10 Eateries Celebrating Passover in Washington

Start planning your Pesach.

A Passover favorite gets an upscale twist with truffled matzo-ball soup at BLT Steak. Photograph courtesy of BLT Steak.

One of the biggest Jewish holidays of the year is upon us, with Passover starting at sundown on Monday, April 14. Whether you’re observing for religious reasons or just love the related foods, you’ll find an international spectrum of dishes and drinks; think anything from traditional brisket to Italian-style feasts and Mexican sangría charoset.

BLT Steak

1625 I St., NW; 202-689-8999

You’ll find plenty beyond just red meat for this steakhouse’s first Seder menu. Guests can opt for a three-course selection or order dishes such as deviled eggs with challah croutons and pike “gefilte” fish with English-pea velouté à la carte.

Details: Menu; three courses for $60 or à la carte; available April 14 through 19.


1443 P St., NW; 202-299-0018

Chef de cuisine Ben Tenner creates a three-course meal around his family’s recipes. Expect classic dishes—matzo-ball soup, brisket, sweet matzo kugel—which can also be ordered individually.

Details: Menu; three courses for $28 or à la carte; available April 14 through 18.

DGS Delicatessen

1317 Connecticut Ave., NW; 202-293-4400

Pesach commences on “Passover eve” Sunday with a family-style dinner from 5 to 9, starring spit-roasted lamb, latkes, and more. Starting April 14 you’ll find a weeklong Seder dinner with modern riffs on traditional dishes, such as matzo-ball soup with bone marrow and roasted bass with spring vegetable ragout and bitter herb broth.

Details: Menu; Passover eve dinner Sunday, April 13, for $35 per person; Seder through April 21, for $45 per person ($20 wine pairing).


818 Connecticut Ave., NW; 202-331-8118

Chef Todd Gray and Ellen Kassoff Gray throw a farm-to-Seder party on Monday based on recipes from their book, The New Jewish Table. The kitchen collaborates with the Arcadia Center for Sustainable Food & Agriculture on the meal.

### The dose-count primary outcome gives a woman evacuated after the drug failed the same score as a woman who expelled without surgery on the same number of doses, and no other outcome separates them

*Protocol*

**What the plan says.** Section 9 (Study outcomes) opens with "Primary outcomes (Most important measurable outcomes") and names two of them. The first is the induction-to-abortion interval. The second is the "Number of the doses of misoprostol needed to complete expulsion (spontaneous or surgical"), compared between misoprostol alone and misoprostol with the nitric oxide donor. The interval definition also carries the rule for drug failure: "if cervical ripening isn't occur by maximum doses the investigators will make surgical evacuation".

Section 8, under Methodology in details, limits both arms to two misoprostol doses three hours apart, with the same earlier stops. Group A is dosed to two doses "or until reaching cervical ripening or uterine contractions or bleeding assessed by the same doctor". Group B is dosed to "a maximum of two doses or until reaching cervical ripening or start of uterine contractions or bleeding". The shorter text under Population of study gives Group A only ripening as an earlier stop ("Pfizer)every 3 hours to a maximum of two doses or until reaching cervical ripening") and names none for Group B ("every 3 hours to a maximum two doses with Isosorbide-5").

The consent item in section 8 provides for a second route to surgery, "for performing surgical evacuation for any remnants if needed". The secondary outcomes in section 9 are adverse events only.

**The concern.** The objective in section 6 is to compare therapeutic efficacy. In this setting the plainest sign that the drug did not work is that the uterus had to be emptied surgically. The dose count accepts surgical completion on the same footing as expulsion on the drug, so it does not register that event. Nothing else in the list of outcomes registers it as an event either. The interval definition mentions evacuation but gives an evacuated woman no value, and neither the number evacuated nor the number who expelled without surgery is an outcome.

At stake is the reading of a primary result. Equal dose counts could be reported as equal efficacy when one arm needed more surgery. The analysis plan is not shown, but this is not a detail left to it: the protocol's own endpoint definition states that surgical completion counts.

Details: Monday, April 14, at 7; $90, inclusive of tax and gratuity.


601 Pennsylvania Ave., NW; 202-628-2888

Celebrate Passover Italian-style with a multi-course Seder menu from chef Fabio Trabocchi. Dishes include a salad of baby artichokes, fennel risotto with red mullet, and grilled branzino with tomatoes and capers, all of which can be paired with wines.

Details: Menu; April 15 through April 22; $105 per person ($60 wine pairing).

Georgetown Cupcake

3301 M St., NW, 202-333-8448; 4838 Bethesda Ave., Bethesda, 301-907-8900

Looking for a sweet finish to your Seder? Try the monthly special: kosher macaroon cupcakes, which come in a toasted-coconut flavor and can be drizzled with chocolate or caramel sauce.

Details: Menu; available through April.

Parkway Deli

8317 Grubb Rd., Silver Spring; 301-587-1427

This Silver Spring institution offers an array of dishes to go (which must be ordered this week). Vegetarians, take note: There’s a meat-free matzo-ball soup option.

Details: Menu; orders must be placed on or before Wednesday, April 9.

Ridgewells Catering

5525 Dorsey Ln., Bethesda; 301-652-1515

Want to host a Seder but daunted by making gefilte fish at home? Ridgewells can deliver a three-course menu or à-la-carte items such as charoset, butternut squash soup, and roast chicken.

Details: Menu; orders must be placed by Thursday, April 10, for the first night and April 11 for the second; $45 for a set menu for ten diners, or à la carte. Delivery and pickup available.

Rosa Mexicano

Multiple locations in Penn Quarter, Friendship Heights, and National Harbor (MD)

This Mexican chain celebrates its 12th annual Passover with Latin twists on traditional dishes, such as sangría charoset, matzo-ball posole, and barbecue beef brisket wrapped in banana leaves.

Details: Menu; April 14 to 22; à-la-carte pricing.

Star & Shamrock

1341 H St., NE; 202-388-3833

Festivities are always a little nontraditional at this Irish bar/Jewish deli, and Passover is no exception. While plans are still in the works, expect a party like an “untraditional third-night Seder,” according to a bartender.

Details: Details will be posted on the bar’s Facebook page when available.

Food Editor

Anna Spiegel covers the dining and drinking scene in her native DC. Prior to joining Washingtonian in 2010, she attended the French Culinary Institute and Columbia University’s MFA program in New York, and held various cooking and writing positions in NYC and in St. John, US Virgin Islands.